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  • Anonymous

    Posted September 6, 2007

    Even saintly people suffer from spiritual doubts, anguish and darkness of the mind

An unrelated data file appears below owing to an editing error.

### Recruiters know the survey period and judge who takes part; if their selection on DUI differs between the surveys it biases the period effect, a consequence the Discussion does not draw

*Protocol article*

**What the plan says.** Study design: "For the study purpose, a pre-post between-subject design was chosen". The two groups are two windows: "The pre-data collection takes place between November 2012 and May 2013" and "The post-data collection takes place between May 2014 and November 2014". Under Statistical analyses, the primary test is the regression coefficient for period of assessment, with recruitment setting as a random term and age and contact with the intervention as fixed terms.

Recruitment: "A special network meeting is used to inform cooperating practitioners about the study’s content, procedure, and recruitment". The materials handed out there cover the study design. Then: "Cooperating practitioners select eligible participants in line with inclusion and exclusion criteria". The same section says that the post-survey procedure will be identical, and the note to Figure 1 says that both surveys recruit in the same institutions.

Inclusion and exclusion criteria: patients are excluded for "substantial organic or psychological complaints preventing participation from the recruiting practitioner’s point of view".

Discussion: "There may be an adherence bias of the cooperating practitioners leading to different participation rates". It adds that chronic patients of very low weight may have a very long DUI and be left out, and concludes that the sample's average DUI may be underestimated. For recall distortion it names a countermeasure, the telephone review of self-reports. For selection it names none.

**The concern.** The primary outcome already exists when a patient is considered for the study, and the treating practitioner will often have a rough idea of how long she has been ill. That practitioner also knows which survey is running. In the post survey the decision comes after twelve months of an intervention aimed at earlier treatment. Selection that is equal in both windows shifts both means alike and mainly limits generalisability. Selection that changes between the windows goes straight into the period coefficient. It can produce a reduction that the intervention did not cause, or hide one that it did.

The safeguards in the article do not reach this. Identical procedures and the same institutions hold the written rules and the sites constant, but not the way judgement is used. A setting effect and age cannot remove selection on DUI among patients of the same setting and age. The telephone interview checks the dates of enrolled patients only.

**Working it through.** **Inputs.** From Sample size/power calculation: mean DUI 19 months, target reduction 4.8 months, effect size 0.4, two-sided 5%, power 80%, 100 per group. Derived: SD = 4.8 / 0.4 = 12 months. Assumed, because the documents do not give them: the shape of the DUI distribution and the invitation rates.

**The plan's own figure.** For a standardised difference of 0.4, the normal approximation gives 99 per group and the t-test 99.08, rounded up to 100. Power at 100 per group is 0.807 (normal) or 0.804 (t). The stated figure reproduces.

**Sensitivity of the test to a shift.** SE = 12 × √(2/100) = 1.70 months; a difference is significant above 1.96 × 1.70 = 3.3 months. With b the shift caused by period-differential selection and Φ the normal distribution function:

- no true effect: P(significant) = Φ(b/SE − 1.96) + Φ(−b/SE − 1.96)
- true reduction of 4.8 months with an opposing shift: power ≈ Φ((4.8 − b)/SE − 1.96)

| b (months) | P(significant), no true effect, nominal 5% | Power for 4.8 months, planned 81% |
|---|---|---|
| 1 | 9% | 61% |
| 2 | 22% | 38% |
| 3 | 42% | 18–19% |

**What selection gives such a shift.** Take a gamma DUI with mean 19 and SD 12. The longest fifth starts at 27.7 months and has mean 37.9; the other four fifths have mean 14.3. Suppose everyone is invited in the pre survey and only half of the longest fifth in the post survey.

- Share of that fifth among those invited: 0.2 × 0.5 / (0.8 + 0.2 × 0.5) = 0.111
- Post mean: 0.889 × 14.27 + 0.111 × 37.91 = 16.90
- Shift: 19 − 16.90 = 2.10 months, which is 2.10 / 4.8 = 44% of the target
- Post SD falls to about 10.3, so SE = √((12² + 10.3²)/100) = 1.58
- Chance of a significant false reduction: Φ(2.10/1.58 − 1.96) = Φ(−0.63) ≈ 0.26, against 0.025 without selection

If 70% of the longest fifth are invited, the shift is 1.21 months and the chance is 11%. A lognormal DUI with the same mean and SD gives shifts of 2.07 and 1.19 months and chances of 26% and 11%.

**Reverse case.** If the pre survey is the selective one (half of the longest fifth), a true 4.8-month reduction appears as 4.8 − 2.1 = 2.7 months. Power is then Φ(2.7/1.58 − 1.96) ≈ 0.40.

This book is so revelatory and startling that, at first, I was almost incredulous. And then I recalled having read some time ago that almost all saints have suffered either chronic physical pain or mental anguish, and also quite often diseases such as leprosy, tuberculosis and even cancer. Reading this book, especially some of the letters Sister Teresa wrote to Archbishop Perier and the Rev. Joseph Neuner and Bishop William Curlin, is a truly shocking experience. 'Perier was the Archbishop who secured for Sister Teresa permission to start her own Order, Missionaries of Charity.' The letters ring like the dissonant sounds of a leaden bell, now heard around the world. The reason we are now able to read about Sister Teresa¿s 'she was called Mother Teresa much later' innermost thoughts and feelings about Christ, and her attempts to communion with Christ, is that she was literally tongue-tied and unable to speak to her confessor about the spiritual darkness and mental anguish she felt at times. So she was advised to confess her thoughts in writing. She wrote down her thoughts in the form of letters. She wished and hoped that the letters would be eventually destroyed someday. But her request to the Rev. Picachy that her letters be destroyed was denied, and the Church ordered that the letters be preserved. 'Please pray specially for me that I may not spoil His work and that Our Lord may show Himself ¿ for there is such terrible darkness within me, as if everything was dead. It has been like this more or less from the time I started 'the work¿,¿ she wrote to the Rev. Perier in March 1953. She writes to him about the smile she often had on her face, ¿The smile is a mask or a cloak that covers everything.' How can a reader digest these painful lines? ¿When I try to raise my thoughts to Heaven ¿ there is such convicting emptiness that those very thoughts return like sharp knives & hurt my very soul. ¿ I am told God loves me ¿ and yet the reality of darkness & coldness & emptiness is so great that nothing touches my soul.¿ And also the famous quote, by now displayed in thousands of articles about the book round the globe: ¿As for me, the silence and the emptiness is so great, that I look and do not see, ¿ Listen and do not hear ¿ the tongue moves [in prayer] but does not speak ..¿ She does not feel God¿s presence either in her heart or in the Eucharist, but finds only profound darkness. Reading this book raises some interesting questions: Were there two Mother Teresas? One who always smiled in public and the other who was tormented by anguish and spiritual doubts? One Teresa doubting the existence of God and heaven, and the other speaking of God¿s abundant and unbounded love the very next day? And, finally, this interesting question: Now that the book is published, would it interfere in any way the process of canonization of Mother Teresa into Saint Teresa? This is an engrossing, highly readable, but truly baffling book. It also compels one to acknowledge that no human is exempt from suffering, not even a saintly person.